Higher taxes on alcohol and 'dirty' cars expected from Darling's first Budget
12 March 2008 / by Rachel Mason
The Chancellor is expected to announce above inflation rises on alcohol and a 'showroom tax' of up to £2,000 on the most polluting cars in his first Budget, which is due to start at 12.30pm today.
Alistair Darling is also likely to replace air passenger duty with a tax on flights instead in a bid to cut CO2 emissions, but reports suggest that his planned 2p rise in fuel duty will be delayed. The rise was announced by Gordon Brown's last Budget in 2007, and was supposed to come into affect on April 1 this year, but has been put back six months in what is likely to be an attempt to avoid angering motorists who are already struggling with rising oil prices
It is also thought that in an effort to cut down on plastic manufacture, use and waste, supermarkets will be required to charge customers for disposable plastic bags if they do not scrap them voluntarily, and in a bid to curb binge drinking, taxes on alcohol – particularly on alco-pops and super strength ciders – are expected to rise significantly.
As it looks as though the Government's target to cut child poverty by half by 2010 is not going to be hit, Darling is also expected to plough more money onto tackling the problem.
And with rising energy costs, it is also thought that the Chancellor will announce more help for poorer families struggling with their gas and electricity bills by limiting the tariffs paid on pre-paid meters.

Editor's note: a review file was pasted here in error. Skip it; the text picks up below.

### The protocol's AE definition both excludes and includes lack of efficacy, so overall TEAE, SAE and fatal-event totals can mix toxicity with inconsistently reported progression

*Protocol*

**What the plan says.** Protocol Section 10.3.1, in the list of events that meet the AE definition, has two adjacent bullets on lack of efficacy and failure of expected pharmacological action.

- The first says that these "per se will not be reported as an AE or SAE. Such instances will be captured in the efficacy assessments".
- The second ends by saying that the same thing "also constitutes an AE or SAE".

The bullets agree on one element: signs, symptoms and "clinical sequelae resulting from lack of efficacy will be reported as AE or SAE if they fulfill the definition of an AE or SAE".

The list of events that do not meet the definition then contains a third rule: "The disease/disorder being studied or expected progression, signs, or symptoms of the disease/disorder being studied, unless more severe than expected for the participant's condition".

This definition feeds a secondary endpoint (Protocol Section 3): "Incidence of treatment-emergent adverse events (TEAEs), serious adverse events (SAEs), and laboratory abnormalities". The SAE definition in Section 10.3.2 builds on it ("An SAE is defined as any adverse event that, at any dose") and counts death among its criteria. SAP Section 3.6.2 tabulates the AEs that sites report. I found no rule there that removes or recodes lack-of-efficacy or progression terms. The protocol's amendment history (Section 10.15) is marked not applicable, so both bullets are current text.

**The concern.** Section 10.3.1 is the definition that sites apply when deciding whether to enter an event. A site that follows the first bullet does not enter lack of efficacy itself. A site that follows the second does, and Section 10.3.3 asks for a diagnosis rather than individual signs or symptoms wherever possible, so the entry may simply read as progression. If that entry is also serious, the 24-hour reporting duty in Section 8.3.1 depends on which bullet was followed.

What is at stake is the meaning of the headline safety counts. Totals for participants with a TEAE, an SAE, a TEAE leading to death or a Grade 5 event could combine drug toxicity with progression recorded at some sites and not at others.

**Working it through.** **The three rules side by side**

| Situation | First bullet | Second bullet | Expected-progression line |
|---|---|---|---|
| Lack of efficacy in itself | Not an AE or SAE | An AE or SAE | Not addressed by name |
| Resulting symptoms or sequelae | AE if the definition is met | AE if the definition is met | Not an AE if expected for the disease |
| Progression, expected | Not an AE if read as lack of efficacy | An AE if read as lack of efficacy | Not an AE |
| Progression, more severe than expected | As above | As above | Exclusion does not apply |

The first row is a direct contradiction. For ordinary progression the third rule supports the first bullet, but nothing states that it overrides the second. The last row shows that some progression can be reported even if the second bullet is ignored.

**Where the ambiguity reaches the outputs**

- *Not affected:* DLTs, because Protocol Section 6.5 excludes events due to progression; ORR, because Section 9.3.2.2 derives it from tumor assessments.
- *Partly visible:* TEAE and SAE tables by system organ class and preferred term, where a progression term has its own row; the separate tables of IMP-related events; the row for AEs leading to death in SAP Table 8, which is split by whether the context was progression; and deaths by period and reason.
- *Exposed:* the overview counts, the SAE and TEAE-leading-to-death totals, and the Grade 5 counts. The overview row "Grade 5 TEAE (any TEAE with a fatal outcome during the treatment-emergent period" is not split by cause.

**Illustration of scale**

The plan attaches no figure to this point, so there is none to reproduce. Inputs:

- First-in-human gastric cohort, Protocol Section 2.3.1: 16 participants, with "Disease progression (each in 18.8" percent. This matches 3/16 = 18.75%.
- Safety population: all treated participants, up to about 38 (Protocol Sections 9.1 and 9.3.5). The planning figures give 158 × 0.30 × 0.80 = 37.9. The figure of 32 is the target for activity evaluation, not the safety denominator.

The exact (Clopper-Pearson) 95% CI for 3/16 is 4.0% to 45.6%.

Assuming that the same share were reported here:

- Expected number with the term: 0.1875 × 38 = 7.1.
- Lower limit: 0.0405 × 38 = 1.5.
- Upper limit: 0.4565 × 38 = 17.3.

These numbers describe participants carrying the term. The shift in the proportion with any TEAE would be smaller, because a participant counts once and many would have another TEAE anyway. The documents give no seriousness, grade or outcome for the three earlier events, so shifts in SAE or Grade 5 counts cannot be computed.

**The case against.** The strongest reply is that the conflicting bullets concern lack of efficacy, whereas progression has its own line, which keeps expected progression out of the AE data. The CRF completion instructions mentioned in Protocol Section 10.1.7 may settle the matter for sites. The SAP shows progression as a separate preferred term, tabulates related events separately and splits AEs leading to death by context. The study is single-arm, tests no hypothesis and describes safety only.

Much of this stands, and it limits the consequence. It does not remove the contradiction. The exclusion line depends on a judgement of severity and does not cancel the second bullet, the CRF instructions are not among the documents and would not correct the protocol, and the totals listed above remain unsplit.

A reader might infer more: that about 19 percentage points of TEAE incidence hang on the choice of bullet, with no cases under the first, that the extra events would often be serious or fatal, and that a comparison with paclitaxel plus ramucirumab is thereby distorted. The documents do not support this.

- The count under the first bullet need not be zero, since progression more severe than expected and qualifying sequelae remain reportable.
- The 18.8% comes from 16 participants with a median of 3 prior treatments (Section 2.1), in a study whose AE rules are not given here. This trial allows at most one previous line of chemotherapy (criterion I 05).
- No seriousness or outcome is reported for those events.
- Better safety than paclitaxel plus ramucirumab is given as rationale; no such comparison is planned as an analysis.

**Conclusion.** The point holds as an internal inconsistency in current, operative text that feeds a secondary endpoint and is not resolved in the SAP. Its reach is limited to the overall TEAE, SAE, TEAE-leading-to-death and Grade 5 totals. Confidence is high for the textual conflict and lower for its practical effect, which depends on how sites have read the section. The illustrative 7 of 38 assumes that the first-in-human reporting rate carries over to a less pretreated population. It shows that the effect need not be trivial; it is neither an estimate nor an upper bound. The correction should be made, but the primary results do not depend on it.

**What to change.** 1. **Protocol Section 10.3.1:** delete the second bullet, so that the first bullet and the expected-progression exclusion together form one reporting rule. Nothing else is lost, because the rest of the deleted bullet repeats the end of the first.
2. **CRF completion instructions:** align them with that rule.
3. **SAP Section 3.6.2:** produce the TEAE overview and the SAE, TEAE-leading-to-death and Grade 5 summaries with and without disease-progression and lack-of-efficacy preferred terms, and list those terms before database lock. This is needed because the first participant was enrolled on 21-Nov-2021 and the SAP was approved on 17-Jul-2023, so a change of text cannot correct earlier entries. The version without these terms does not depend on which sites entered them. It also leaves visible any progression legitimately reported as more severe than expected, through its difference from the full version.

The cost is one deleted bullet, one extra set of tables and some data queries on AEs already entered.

But the point that Darling's rivals – Shadow Chancellor George Osborne and the Lib Dems economic spokesman, Vince Cable – are focusing on is Labour's tax on the 'middle classes'.
According to a report released today by the Organization for Economic Cooperation and Development, middle-class families are paying an extra £1,250 a year following the sharpest rise on their tax bill in the Western world over the past five years.
The report also revealed that married couples are worse of than single people, paying £1,777 more than five years ago, compared to single people who have seen a £661 rise in their tax bill.
And the Chancellor is today expected to raise the burden further still – measures announced last year by the Prime Minster when he was Chancellor, which will see tax go up for 5.3million of the country's poorest households, are set to be confirmed today.
Talking to the Telegraph, Osborne said: "Here is the proof that while the rest of the world is successfully educing the burden on families, Alistair Darling and Gordon Brown are doing the exact opposite."
Melanie Mitchley, Director of Industry Relations at Callcredit urges people to prepare for the changes the Budget is likely to bring, good and bad.
"As Darling announces his first Budget and consumers digest what emerges from the red brief case, it is essential that they take into account the slump in disposable incomes and increasing levels of debt when considering future spending.
"The latest figures from Philip Hammond, shadow Treasury chief secretary, reveal that the disposable income of the average working family has dropped from £26,200 in 2006 to £25,900 today, whilst UK personal debt is growing and stood at £1,412bn at the end of January.
"In the current financial climate consumers may feel like they are being squeezed from all sides with growing mortgage repayments and increased taxes on alcohol and motoring”.
But, says Mitchley, although it may all sound like doom and gloom, the announcement of the new Budget is the "ideal time" to tackle money issues head on and make a fresh financial start.
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